Directed by Jonathan Marstow
Terminator 3: Rise of the Machines is an entertaining enough action movie, but it falls flat when inevitably compared to the previous two Terminator movies. The first was a simple, streamlined horror movie of sorts, and the second remixed the first, turning Schwarzenegger into the hero and for the first time positioning Terminator v. Terminator. This movie? Well it’s just a collection of the greatest hits of the first two, though the magic is gone.
I think the first two are so engaging because while the action is already electrifying, there is a human side to the story. We are made to really relate to the horrors and wonder faced by Sarah and John Connor. In the first, the premise of the film does most of the heavy lifting, and in the second, once the novelty of a Terminator has worn off, the wish fulfillment of a thirteen year old boy controlling his very own Terminator breathes new energy into what could easily feel like a tired sequel.
That sequel, Judgment Day, isn’t afraid to take a few chances. Sarah Connor (Linda Hamilton) becomes a grizzled anti-hero, at one point dead set on assassinating a man who at that point in time is quite likable, and young John Connor (Edward Furlong) is a bit of a jerk when the movie begins.
These characters, at the very least, are defined and feel unique. They may be a little broad at times, John sure is, but there is an energy there, and it helps emphasize their respective growth as characters. The two Connors, along with good guy Terminator Schwarzenegger, form a charming, unlikely family, and it’s that beating heart which elevates the film to more than just a well-executed B movie.
Terminator 3 is unconcerned with character and story. The adult John Connor (Nick Stahl) is now grouped together with a new female lead, a former classmate and his future wife, Katherine Brewster (Claire Danes), and together they form a rather bland leading couple. The performances, I’m sure, are fine, but there is so little to work with.
The movie tries to give them an arc, but all it amounts to is them beginning to fall in love, which is absurd because such progress in their relationship requires Brewster to completely overlook the fact that in the span of a handful of hours her fiancé is slaughtered, and she must watch her father be shot to death. In like the span of a football game.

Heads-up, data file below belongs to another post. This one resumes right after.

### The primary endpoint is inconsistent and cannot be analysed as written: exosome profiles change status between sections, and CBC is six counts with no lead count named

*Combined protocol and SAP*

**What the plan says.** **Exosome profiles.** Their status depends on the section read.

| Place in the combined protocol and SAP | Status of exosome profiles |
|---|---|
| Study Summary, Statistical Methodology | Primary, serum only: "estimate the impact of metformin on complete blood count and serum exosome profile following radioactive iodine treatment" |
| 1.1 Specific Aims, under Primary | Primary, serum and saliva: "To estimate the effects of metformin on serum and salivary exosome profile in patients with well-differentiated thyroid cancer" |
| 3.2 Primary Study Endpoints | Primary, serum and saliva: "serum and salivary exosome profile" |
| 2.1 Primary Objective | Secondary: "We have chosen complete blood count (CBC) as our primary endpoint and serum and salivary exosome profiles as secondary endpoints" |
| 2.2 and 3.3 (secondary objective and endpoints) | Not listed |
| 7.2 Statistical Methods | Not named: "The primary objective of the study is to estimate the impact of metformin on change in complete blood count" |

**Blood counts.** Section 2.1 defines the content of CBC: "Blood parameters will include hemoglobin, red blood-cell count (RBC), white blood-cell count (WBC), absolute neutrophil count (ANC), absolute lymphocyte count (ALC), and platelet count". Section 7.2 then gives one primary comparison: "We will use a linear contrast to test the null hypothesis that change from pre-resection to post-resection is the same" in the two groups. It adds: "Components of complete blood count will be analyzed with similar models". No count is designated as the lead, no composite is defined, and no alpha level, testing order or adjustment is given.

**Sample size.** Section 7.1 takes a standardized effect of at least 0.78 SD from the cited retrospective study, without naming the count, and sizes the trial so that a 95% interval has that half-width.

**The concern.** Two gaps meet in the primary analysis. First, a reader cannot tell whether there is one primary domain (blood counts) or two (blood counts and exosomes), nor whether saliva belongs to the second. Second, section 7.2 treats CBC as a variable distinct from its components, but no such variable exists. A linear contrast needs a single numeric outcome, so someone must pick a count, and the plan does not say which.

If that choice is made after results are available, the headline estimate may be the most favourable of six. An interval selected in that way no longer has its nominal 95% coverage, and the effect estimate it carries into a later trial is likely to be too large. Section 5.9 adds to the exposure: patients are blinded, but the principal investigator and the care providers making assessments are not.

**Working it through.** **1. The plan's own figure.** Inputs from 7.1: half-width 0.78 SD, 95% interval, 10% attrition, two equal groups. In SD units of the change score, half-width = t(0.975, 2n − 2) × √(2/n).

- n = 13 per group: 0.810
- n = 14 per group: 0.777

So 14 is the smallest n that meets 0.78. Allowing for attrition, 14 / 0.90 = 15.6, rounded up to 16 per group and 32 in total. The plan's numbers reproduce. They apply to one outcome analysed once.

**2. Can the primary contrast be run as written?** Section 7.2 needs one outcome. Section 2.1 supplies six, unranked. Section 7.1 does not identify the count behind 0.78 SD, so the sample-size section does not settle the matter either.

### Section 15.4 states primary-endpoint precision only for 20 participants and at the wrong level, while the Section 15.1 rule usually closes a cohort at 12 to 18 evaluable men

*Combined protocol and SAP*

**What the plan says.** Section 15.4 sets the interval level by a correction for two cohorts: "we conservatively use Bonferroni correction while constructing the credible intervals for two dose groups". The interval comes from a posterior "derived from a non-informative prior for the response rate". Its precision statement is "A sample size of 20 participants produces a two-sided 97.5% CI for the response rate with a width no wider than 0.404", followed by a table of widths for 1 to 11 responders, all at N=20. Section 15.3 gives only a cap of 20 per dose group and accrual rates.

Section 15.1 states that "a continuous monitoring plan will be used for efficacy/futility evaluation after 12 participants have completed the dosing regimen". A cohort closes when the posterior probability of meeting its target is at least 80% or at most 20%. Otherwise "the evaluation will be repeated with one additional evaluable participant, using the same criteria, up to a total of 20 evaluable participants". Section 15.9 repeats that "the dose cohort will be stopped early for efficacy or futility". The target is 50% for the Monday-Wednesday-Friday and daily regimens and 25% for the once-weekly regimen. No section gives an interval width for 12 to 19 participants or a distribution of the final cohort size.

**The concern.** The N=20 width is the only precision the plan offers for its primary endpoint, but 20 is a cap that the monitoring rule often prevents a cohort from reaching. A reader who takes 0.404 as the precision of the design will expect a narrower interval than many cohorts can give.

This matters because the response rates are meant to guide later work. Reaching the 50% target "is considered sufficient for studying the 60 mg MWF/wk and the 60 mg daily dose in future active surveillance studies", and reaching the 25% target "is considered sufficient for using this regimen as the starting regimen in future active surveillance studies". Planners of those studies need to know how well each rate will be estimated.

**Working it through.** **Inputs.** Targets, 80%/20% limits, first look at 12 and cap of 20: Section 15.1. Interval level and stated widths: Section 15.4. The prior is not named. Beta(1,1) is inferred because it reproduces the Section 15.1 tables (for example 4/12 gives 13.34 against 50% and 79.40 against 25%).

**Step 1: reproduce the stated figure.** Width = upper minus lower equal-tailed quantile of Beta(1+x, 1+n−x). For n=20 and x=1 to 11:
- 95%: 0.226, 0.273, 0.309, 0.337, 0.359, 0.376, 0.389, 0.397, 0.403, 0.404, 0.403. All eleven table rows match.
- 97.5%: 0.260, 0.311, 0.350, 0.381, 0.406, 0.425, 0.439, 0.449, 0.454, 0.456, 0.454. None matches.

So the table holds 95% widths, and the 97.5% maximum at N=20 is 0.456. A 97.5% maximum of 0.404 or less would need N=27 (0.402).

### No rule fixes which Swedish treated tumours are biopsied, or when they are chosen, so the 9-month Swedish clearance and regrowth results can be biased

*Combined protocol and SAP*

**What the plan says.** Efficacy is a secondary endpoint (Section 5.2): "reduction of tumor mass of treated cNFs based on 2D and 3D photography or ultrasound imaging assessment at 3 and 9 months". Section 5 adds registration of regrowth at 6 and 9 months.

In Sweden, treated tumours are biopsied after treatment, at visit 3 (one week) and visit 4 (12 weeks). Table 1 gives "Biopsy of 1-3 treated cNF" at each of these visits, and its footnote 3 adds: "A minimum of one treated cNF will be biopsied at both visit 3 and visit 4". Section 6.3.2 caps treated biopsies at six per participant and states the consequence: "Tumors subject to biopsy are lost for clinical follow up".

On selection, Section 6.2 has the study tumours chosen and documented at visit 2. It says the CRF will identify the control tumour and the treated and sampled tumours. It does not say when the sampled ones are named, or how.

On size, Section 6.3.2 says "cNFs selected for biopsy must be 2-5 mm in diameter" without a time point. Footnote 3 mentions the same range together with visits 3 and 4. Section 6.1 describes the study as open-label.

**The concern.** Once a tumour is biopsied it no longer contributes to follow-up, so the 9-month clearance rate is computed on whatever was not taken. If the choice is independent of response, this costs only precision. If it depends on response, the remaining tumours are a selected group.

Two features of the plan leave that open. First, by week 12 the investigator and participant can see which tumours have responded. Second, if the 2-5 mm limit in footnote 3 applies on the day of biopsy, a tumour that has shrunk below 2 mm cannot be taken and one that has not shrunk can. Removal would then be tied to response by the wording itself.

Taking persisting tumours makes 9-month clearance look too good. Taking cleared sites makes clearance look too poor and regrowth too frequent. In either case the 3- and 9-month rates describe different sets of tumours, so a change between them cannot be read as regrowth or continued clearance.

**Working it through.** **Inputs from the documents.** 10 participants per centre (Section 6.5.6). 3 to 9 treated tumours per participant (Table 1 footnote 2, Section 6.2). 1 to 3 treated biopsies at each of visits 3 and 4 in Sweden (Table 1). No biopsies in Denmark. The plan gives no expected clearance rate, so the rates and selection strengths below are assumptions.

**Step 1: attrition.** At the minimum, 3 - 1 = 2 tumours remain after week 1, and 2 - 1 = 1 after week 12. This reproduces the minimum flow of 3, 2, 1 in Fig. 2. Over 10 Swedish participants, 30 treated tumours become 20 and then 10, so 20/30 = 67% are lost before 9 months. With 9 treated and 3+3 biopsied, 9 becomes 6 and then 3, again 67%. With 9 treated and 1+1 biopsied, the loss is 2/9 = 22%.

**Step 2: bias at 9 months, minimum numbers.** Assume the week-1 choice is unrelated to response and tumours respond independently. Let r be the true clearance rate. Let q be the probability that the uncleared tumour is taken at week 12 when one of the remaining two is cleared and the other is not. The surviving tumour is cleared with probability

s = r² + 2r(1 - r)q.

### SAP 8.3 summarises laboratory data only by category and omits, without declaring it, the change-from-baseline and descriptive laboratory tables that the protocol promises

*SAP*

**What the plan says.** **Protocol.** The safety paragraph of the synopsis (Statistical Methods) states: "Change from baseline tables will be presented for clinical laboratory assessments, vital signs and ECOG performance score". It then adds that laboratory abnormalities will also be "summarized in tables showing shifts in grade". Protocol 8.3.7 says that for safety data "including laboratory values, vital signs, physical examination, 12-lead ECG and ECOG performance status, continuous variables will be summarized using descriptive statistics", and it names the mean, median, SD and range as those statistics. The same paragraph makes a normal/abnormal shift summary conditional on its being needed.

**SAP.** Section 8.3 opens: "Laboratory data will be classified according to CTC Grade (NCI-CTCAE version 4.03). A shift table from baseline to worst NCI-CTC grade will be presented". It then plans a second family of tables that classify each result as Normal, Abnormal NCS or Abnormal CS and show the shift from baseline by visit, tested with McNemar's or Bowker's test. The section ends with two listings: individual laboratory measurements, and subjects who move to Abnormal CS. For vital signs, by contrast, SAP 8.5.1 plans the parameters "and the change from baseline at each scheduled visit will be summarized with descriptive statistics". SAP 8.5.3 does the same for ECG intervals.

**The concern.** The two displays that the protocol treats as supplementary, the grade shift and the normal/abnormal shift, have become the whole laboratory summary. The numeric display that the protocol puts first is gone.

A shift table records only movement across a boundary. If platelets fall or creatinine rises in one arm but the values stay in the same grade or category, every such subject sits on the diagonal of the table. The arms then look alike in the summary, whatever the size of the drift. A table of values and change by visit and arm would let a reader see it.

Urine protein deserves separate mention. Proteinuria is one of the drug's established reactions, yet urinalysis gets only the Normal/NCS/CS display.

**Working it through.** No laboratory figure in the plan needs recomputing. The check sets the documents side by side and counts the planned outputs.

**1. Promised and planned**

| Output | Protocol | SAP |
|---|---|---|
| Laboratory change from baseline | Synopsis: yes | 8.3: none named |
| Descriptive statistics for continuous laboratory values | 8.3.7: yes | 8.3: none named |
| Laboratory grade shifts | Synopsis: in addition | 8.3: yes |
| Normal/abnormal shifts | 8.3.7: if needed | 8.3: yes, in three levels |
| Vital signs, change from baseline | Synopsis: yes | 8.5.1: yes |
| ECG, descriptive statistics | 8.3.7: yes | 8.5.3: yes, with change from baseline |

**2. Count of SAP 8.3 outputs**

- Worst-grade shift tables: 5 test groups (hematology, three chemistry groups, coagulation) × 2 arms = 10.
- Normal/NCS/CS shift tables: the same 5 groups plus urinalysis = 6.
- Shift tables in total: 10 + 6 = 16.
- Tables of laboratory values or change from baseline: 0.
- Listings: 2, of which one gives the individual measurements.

It should be devastating, but because we’ve seen this kind of carnage before within this franchise, the movie breezes right through it instead of letting the moment breath and giving Brewster the room to mourn or at least express horror at what’s happening. The first two movies, no matter how quickly they moved, found a way to express such horror. You see it, for example, in the scene from Terminator 2 when Sarah, in the midst of an escape from a mental institution, runs back into Schwarzenegger’s sunglass-wearing robot and falls to her knees with the most petrified expression you’ve ever seen. That’s all it takes, and it sells all the emotion that the moment requires.
This time around it’s all action, and that action is at times inventive. It’s as engaging as most other action movies around this time, if not more, but you’d like to hold the movie to a higher standard because of what came before and what, we know, the movie has to play around with.
The only thing Terminator 3 introduces is a female terminator, who seems little more than a knock off of the antagonist from Terminator 2, as well as a bit of unwanted world building that opens the movie up for the series of further underwhelming sequels to come.
I will say that as a bit of anthropology, Terminator 3: Rise of the Machines is a reminder of the strange fashion of the early 2000’s, a sense of style which I don’t think has aged as well as the more eccentric ways of the 80s, however maybe the early 2000’s will come back into fashion in a decade or so.
Up Next: The Right Stuff (1983), Blindspotting (2018), The Predator (2018)